Travis Hamonic did. The New York Islanders defenseman genuflected in front of goalie Thomas Greiss, turning his head away from the rocket blast he knew was arriving. In the process, he screened him, and Weber’s point blast on the power play at 17:03 gave the Habs the lead and eventually the win, 3-2, improving to 6-0-1 on the young season.
“It’s pretty impressive,” said Brendan Gallagher of Weber’s shot. “It’s a weapon that other teams have to be aware of. When you already have an extra guy on the ice, and teams have to overcompensate for it.”
It was Weber’s second point of the game, having previously assisted on Phillip Danault’s goal earlier in the third. That gave Weber nine points in seven games – the best offensive start in his career.
“I’m maybe [surprised] at the point total,” said Montreal’s Paul Byron. “He’s not really an Erik Karlsson, 80-point guy. But he always puts up the numbers.”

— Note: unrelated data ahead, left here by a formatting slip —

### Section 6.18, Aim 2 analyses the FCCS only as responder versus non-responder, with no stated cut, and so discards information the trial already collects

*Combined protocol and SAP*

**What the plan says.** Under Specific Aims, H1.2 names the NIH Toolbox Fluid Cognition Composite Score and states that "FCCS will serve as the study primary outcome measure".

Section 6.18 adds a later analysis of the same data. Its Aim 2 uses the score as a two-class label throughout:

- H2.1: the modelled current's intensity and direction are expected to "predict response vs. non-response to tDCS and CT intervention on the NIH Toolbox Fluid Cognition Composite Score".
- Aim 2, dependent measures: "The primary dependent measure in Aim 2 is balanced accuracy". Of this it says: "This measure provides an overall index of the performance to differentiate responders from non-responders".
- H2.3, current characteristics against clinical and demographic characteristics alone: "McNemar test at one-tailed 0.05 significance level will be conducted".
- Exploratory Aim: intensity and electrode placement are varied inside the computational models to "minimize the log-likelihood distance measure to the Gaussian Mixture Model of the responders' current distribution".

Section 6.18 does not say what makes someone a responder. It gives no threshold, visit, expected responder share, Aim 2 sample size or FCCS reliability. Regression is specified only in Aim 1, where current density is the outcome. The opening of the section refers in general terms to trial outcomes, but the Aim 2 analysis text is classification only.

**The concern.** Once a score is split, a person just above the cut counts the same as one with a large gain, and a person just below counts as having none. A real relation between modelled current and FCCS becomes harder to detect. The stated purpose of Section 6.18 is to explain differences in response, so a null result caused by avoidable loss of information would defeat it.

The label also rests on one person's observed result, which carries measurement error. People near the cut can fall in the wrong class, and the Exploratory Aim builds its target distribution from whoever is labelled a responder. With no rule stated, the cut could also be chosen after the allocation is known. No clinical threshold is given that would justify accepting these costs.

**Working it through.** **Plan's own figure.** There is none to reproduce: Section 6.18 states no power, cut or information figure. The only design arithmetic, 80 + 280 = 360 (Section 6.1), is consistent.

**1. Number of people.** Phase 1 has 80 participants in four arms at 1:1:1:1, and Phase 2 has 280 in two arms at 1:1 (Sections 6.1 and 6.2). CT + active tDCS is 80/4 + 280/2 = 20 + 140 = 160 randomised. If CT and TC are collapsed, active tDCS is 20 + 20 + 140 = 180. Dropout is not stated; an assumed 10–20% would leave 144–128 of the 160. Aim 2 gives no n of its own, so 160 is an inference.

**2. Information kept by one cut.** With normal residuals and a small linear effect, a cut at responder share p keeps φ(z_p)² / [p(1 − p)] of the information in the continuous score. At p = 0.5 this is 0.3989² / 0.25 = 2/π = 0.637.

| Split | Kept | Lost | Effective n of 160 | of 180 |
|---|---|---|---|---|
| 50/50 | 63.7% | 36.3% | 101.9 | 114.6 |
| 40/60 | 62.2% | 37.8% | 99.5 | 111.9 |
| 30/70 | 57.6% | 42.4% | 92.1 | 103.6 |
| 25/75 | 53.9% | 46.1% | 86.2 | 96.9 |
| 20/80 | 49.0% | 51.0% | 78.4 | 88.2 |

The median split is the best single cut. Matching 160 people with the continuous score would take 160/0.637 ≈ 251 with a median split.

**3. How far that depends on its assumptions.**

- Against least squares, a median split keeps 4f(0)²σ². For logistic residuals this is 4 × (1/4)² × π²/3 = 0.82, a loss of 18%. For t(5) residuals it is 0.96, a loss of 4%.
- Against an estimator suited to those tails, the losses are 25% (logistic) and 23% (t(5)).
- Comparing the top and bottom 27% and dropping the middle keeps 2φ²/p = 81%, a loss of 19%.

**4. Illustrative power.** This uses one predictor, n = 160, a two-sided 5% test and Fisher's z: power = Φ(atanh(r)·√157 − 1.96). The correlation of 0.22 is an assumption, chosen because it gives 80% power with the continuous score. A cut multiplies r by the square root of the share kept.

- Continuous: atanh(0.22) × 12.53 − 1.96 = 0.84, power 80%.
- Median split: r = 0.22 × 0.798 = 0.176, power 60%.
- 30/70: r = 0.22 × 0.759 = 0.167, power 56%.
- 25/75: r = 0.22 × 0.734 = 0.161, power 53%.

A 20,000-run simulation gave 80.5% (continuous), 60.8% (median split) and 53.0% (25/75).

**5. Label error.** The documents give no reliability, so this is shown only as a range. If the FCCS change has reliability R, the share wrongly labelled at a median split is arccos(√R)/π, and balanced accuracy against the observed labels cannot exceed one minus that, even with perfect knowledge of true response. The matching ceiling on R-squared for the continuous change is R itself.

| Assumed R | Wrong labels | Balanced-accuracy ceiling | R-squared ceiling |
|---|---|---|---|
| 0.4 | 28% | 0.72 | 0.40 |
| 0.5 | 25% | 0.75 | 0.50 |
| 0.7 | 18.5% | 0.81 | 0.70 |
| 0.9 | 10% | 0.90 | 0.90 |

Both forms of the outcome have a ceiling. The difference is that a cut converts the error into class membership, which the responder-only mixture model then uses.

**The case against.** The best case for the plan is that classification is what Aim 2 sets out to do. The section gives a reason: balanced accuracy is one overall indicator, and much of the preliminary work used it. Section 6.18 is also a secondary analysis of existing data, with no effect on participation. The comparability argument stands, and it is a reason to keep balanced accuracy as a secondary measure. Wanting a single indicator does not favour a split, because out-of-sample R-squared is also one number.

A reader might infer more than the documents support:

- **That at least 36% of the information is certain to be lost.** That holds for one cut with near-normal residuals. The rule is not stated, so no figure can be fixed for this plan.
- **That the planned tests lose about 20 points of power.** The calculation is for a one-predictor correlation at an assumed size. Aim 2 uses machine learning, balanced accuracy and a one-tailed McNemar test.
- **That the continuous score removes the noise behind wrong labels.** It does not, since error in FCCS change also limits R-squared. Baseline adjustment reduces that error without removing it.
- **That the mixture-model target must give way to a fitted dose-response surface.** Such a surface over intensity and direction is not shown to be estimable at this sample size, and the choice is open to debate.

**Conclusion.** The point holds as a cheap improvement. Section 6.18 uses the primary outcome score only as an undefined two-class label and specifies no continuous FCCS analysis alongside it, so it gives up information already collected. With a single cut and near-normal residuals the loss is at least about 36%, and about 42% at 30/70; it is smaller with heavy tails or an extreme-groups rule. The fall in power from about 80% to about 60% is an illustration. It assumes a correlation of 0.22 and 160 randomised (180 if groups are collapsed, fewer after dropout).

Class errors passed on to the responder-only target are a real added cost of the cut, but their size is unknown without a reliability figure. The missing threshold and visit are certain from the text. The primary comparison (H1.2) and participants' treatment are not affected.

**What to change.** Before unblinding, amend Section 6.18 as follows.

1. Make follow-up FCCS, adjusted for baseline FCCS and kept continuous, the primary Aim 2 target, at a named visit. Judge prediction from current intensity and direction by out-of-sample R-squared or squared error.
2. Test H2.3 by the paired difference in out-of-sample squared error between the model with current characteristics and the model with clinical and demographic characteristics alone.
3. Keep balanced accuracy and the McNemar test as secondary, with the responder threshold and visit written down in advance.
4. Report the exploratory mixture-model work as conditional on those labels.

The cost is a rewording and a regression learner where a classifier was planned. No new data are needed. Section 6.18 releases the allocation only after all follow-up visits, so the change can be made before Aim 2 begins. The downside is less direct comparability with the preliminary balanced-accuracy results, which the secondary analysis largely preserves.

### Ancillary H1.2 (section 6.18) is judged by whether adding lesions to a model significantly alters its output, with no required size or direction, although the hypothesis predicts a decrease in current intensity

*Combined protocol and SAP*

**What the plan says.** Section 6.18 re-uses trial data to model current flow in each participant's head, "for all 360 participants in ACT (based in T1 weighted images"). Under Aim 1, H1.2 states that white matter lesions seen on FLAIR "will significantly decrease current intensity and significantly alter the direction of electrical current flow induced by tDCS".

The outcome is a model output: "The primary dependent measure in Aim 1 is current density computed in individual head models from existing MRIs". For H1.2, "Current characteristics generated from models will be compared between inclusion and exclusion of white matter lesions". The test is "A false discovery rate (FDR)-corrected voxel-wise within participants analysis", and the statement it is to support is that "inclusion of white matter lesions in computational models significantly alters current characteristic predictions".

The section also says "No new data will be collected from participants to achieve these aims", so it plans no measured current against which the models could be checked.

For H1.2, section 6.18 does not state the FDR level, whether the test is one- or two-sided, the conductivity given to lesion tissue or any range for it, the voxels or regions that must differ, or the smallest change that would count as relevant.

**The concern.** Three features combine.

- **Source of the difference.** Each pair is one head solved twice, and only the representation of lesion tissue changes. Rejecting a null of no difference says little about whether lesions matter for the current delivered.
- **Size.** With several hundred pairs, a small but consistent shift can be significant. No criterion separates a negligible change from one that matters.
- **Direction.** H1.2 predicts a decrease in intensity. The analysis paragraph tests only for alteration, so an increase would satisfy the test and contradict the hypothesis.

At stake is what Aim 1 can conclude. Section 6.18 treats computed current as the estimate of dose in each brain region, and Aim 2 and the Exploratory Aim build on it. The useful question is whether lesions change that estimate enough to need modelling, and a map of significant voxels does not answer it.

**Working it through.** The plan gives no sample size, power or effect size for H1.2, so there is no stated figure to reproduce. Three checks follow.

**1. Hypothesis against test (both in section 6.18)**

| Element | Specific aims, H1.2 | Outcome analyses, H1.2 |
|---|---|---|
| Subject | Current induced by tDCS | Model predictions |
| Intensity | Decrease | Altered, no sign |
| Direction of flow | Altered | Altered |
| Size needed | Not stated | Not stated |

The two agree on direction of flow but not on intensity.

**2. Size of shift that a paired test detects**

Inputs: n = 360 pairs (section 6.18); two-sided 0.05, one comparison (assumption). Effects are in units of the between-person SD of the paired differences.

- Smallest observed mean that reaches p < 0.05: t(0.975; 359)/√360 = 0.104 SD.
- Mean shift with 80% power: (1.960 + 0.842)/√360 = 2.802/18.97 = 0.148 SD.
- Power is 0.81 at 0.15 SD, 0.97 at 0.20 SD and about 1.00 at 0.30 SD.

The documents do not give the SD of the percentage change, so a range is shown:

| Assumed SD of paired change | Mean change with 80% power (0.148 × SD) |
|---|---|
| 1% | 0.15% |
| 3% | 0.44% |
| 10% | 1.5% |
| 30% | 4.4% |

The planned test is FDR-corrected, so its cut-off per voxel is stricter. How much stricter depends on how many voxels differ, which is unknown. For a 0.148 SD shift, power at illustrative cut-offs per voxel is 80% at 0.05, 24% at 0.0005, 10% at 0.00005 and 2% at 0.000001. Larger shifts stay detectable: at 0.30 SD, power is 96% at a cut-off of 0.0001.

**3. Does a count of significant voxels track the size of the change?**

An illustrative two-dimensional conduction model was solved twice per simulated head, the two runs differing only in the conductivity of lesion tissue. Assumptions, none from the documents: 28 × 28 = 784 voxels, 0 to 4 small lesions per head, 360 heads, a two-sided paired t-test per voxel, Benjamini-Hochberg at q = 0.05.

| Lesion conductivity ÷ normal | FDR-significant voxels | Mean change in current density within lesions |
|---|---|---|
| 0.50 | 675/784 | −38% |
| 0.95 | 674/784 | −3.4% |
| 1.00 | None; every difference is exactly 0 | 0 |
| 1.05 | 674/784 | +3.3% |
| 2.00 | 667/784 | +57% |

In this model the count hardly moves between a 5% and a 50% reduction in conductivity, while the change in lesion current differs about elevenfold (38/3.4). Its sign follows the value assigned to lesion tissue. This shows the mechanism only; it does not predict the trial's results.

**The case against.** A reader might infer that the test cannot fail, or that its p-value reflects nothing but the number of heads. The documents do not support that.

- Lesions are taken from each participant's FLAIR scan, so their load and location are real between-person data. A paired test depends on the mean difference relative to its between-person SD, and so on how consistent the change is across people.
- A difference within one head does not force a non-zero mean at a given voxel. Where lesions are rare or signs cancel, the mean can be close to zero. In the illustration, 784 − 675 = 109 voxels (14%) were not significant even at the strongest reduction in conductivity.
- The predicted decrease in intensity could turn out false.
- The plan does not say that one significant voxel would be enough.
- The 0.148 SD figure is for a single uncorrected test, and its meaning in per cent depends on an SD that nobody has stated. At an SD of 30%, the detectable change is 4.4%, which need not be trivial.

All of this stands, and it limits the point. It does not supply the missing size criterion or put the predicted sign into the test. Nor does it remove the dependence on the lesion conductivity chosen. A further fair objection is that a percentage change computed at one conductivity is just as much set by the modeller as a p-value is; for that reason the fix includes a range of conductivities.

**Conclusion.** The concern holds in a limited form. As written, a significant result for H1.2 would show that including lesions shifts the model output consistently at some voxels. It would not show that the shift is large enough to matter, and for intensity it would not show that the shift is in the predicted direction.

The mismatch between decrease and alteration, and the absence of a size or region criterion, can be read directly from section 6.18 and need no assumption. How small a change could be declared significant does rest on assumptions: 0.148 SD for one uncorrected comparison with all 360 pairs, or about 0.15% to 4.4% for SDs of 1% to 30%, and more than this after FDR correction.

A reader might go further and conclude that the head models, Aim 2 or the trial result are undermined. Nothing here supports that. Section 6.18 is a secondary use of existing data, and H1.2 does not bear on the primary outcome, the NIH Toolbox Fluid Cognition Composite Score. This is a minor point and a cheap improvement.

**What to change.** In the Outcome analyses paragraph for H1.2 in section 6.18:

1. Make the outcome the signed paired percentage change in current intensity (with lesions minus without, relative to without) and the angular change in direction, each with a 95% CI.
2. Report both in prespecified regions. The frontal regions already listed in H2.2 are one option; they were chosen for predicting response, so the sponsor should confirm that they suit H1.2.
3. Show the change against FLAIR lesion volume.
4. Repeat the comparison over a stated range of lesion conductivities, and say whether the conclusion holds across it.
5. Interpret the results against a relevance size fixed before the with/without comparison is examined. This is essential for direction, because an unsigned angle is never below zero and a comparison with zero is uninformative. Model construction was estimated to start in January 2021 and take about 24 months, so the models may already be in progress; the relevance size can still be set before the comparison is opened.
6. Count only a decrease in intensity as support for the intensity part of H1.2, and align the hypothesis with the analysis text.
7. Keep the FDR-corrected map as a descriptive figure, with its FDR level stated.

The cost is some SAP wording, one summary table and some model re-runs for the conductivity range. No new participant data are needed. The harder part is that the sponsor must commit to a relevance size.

So far he has, skating 25:59 per game and putting up nine points.
His reasoning for the hot start?
Although sometimes it just takes a cannon on the power play, at the right time.
Ryan Lambert at Puck Daddy 19 hrs ago
(Ed. Note: The column formerly known as the Puck Daddy Power Rankings. Ryan Lambert takes a look at some of the biggest issues and stories in the NHL, and counts them down.)
8. Calgary’s start
Do not, my friends, wade into Flames Twitter these days. There is nothing there for you.
Unless of course you want to revel in schaedenfreude, in which case, dive in headfirst.
Calgary picked up a shootout win on Monday night to earn their second W of the season, but a quick look at the standings found them still sitting third-last in a pathetic division, and ahead of only Arizona in points per game. They don’t have a single regulation win yet this season, meaning that opponents have taken 12 of a possible 14 points from them in seven games so far.
And sure, new coach, veteran team. Maybe it takes a while to get everyone up to speed. But “a while” isn’t exactly something the Flames can afford here. How many more prime years do Sean Monahan, Gaudreau, T.J. Brodie, Hamilton, and so on have? How much longer does Mark Giordano’s body or skill level hold up?
Yahoo Sports Staff at Puck Daddy 20 hrs ago
By Chris Morgan